National Geographic : 2012 Jan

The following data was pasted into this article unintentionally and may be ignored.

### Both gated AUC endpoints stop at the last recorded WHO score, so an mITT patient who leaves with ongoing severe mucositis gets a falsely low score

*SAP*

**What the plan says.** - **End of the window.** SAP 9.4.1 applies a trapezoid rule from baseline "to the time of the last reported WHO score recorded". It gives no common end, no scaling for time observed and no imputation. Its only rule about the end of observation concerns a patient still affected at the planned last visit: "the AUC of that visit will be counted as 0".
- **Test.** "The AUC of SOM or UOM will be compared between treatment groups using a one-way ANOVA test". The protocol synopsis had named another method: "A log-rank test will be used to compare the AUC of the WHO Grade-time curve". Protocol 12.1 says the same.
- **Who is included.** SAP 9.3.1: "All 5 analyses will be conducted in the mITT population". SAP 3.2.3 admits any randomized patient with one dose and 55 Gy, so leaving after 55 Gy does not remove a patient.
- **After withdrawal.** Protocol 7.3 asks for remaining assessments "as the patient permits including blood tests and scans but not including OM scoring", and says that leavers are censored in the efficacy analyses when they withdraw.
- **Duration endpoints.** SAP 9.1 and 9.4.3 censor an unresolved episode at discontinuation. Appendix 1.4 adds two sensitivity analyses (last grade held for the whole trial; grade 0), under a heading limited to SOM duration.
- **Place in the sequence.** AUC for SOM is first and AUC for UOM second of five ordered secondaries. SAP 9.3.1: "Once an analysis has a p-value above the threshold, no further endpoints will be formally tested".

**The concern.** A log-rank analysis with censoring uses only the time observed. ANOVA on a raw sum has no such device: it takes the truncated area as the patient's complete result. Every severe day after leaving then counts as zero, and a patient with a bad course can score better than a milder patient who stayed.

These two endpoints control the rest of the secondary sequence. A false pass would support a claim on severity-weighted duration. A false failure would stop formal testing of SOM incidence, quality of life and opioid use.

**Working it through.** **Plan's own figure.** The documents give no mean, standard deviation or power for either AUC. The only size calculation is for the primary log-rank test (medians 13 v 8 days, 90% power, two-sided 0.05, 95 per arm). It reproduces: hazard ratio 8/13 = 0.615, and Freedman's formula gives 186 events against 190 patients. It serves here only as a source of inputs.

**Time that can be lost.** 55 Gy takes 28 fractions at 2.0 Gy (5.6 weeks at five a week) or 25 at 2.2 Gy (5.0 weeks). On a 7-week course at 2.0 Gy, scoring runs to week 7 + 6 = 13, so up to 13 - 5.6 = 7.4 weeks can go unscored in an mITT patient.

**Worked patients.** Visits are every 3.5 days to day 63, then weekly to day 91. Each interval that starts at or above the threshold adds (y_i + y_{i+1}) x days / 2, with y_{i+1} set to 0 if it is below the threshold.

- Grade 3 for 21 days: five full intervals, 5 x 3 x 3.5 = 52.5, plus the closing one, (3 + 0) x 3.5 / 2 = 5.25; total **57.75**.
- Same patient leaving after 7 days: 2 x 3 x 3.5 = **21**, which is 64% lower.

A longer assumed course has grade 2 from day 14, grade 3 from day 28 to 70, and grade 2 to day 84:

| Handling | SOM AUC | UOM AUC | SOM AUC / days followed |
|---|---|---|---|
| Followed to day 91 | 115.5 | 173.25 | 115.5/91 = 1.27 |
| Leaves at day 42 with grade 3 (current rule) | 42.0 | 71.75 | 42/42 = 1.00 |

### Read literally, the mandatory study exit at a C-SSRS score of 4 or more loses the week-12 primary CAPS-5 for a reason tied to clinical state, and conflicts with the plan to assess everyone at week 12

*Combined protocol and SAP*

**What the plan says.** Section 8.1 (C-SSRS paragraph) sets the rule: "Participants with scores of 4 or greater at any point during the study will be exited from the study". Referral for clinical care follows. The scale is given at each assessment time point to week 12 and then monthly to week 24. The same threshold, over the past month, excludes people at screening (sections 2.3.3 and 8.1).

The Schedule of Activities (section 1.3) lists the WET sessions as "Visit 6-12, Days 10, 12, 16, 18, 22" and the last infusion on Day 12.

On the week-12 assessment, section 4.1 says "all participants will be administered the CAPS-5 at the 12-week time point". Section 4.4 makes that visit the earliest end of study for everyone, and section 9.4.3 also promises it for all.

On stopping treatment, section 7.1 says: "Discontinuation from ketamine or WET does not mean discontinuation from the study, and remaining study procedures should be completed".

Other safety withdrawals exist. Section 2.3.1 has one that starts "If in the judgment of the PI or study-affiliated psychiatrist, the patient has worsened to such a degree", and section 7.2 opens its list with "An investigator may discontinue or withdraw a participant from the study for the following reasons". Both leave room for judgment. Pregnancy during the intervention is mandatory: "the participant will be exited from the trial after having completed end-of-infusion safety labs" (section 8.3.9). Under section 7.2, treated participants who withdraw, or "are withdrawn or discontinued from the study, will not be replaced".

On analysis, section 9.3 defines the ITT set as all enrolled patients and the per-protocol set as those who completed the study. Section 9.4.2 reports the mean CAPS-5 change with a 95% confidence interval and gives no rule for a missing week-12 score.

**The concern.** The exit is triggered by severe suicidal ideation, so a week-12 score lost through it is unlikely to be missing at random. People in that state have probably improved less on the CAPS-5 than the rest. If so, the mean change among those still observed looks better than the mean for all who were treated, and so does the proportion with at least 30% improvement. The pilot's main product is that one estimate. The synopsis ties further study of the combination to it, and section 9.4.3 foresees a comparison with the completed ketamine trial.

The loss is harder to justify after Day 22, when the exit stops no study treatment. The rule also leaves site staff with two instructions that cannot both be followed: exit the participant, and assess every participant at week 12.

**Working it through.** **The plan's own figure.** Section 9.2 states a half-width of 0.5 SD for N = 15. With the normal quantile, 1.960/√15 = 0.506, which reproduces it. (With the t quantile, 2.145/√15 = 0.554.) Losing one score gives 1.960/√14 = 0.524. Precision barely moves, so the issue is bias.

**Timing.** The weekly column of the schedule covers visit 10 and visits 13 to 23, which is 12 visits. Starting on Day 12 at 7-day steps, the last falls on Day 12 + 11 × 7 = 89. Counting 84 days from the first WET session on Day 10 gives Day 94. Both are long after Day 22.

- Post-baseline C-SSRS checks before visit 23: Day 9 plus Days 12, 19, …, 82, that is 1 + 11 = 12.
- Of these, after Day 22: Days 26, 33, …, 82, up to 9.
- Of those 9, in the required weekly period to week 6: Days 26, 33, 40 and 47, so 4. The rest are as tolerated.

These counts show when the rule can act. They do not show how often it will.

Reading disability Autism Major affective disorder Alcoholism Alzheimer's Schizophrenia Hypertension Diabetes Multiple sclerosis Breast cancer Crohn's disease Stroke Rheumatoid arthritis Identical Fraternal 0% 50 100 Gene expression over time Twin 1 Twin 2 Identical DNA is not altered by tags. Varying tags make twins different. quick to point out, that parents have no impact at all on their children. Without a loving and supportive environment, no child can reach his or her full potential, they said. But when it came to explaining why a particular group of children ended up with di erent IQ scores, 75 percent of the variation was due to genetics, not parenting. Besides the Minnesota project, which ended in 2000, other studies have used twins research to examine all kinds of behaviors and attitudes. One investigation, for example, found that an identical twin with a criminal co-twin was more than 1.5 times as likely to break the law as a fraternal twin in the same situation, suggesting that genetic factors somehow set the stage for criminal behavior. Another study found that the strength of an individual's religious fervor was signi cantly shaped by heredity, though one's choice of a liation---whether to become, say, a Methodist or a Roman Catholic---was not. Wherever scientists looked, it seemed, they found the invisible hand of genetic in uence helping to shape our lives. SAME GENES, DIFFERENT PEOPLE Identical twins are born with the same DNA but can become surprisingly different as they grow older. A booming field called epigenetics is revealing how factors like stress and nutrition can cause this divergence by changing how individual genes behave. SHARED TRAITS Identical twins share certain disorders, such as autism, much more often than fraternal twins do, suggesting the strong influence of heredity. AMANDA HOBBS AND LAWSON PARKER, NGM STAFF SOURCE: ARTURAS PETRONIS, CENTRE FOR ADDICTION AND MENTAL HEALTH, TORONTO Epigenetic tag Tags are chemical mechanisms that can express (activate or suppress) genes to different degrees. They do not change DNA. Scientists suspect some tags can be inherited. What causes tagging? ENVIRONMENTAL influences such as nutrition may change the expression of a gene. RANDOM epigenetic shifts can happen without any outside influences.